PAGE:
In 1950 the Chahroud's asked Frank Lloyd Wright to design a house for them on their newly acquired island in Lake Mahopac, N.Y. Their instruction to him was to "design the house of his dreams" and there is indication that Wright did just that. However, the Chahroud's couldn't afford to build the home so the survey work Wright commissioned for the site and the initial design sketches were filed away until Barbara and Joe Massaro bought the heavily wooded 11-acre island in 1991. The Massaros were aware the drawings existed and eventually decided to build the home. Wright also designed a small wood guesthouse for the Chahroud's and that building still stands on the island near the main home.The house is "site specific" because two rock outcrops pass through the home. One of them, known as "whale rock" because of its shape, reaches 12 feet high, 12 feet wide, and 60 feet long. It acts as a wall leading to the entrance of the home and one wall of the kitchen. A "tail rock" serves as a wall of the dining room and a wall of one of the bathrooms where the shower is located. Wright's survey locates and orients the house to these outcrops. The location also provides for a cantilever slab out over the lake.

The house is truly a concrete home-the floors, walls, roof, and even the kitchen countertops-are all concrete construction. The contractor, Lidia Wusatowska-Leighton, owner, C&L General Construction, Mahopac, N.Y., says that no drywall was used.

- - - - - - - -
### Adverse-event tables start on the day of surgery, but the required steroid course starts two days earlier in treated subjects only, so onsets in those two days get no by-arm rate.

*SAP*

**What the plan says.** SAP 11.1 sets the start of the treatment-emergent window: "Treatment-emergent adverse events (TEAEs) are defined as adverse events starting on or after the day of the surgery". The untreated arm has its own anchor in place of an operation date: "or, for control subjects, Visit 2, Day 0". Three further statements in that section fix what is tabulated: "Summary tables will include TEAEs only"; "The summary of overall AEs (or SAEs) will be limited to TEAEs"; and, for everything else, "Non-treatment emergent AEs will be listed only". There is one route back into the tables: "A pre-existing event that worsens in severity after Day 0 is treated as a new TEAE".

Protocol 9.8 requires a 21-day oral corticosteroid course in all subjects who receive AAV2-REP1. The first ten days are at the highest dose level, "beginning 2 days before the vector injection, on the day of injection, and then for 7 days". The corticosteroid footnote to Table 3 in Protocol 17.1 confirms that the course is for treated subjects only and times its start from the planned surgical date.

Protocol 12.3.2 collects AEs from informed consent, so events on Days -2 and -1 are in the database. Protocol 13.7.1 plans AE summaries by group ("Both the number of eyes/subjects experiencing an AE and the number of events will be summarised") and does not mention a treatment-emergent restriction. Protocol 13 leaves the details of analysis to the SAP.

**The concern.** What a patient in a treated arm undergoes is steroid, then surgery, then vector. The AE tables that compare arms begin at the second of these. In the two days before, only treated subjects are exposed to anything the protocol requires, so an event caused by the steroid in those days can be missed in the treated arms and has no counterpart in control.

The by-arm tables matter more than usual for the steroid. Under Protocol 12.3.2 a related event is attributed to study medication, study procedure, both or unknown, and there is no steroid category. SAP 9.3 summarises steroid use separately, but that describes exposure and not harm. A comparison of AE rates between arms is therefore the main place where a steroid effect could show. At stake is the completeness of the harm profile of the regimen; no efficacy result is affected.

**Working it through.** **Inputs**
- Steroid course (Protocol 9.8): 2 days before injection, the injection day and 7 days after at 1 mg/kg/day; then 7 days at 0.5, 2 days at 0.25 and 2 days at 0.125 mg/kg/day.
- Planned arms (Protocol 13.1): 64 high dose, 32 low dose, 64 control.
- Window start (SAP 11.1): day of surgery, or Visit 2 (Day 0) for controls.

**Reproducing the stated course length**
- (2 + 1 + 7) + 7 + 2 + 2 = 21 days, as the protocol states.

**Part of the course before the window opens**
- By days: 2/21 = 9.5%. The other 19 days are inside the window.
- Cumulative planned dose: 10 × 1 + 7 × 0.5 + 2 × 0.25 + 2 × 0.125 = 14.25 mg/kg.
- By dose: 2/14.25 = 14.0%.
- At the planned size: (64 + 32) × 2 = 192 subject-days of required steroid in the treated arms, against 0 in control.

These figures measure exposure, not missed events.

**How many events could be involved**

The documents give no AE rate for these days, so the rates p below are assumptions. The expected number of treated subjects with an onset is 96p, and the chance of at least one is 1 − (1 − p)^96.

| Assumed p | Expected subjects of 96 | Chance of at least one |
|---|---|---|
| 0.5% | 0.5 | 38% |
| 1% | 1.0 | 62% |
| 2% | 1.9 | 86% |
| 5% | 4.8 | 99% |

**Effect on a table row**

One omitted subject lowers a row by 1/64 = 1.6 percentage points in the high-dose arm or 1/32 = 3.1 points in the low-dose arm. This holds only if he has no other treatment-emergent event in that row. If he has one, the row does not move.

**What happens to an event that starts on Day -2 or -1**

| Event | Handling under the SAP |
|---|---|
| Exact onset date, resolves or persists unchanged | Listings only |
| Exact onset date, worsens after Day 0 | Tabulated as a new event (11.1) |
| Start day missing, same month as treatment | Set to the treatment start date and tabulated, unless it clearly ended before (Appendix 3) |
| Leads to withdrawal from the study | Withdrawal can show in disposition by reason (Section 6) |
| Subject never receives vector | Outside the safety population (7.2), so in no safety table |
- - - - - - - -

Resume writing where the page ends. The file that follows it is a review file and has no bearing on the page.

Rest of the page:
Front-end work

Securing permits for a home that cantilevers over the edge of a lake isn't easy to achieve anymore and it took Joe Massaro several years to accomplish. He is sure that the only reason he got the permits was because it was a Frank Lloyd Wright design and because he promised to remain faithful to the plans. The task became his hobby, keeping at it until he had all the permits in hand.

The initial design sketches Wright provided the Chahroud's showed the concept but with few details. So Massaro's first challenge was to find an architect to create the working drawings. That search led him to Thomas A. Heinz AIA, Mettawa (Libertyville), Ill. Heinz has published 30 books on the subject of architecture, most about Wright's works. Heinz says this house presented unique challenges because it had to fit on a 3-D sloping rock going downhill to the lake. There were also two rock outcrops going right through the house. He credits the use of a recent version of ArchiCAD design software for helping him design a virtual 3-D representation of the house, connecting it to the uneven landscape. He included the data from Wright's original land survey and says it was amazingly accurate. The 3-D drawing helped Massaro and Heinz understand how the building elements came together and how the house fit on the site. By plotting two-dimensional planes through this drawing, Heinz also was able to produce plan view dimensionally correct working drawings-all working drawing sheets relating dimensionally to each other. Because of the complexity involved in the construction, Heinz provided 3-D drawing views and details to the contractor to help workers understand what the building elements should look like and how they fit together.

Wright's original design drawings didn't specify the structural materials to be used for the construction so that had to be determined. The long floor span of the living room and the cantilevered deck extending past the shoreline of the lake were the primary governing factors. Laminated wood beams, steel beams, and concrete were each considered. Wright had extensive experience with concrete so that may have been what he intended. But the engineer of record for the project, Augie Mosiman, from Albuquerque, N.M., affirmed that concrete would be the best and easiest material to use. Post-tensioned reinforcement (PT) also would be necessary-an established reinforcing method not available to Wright in 1950.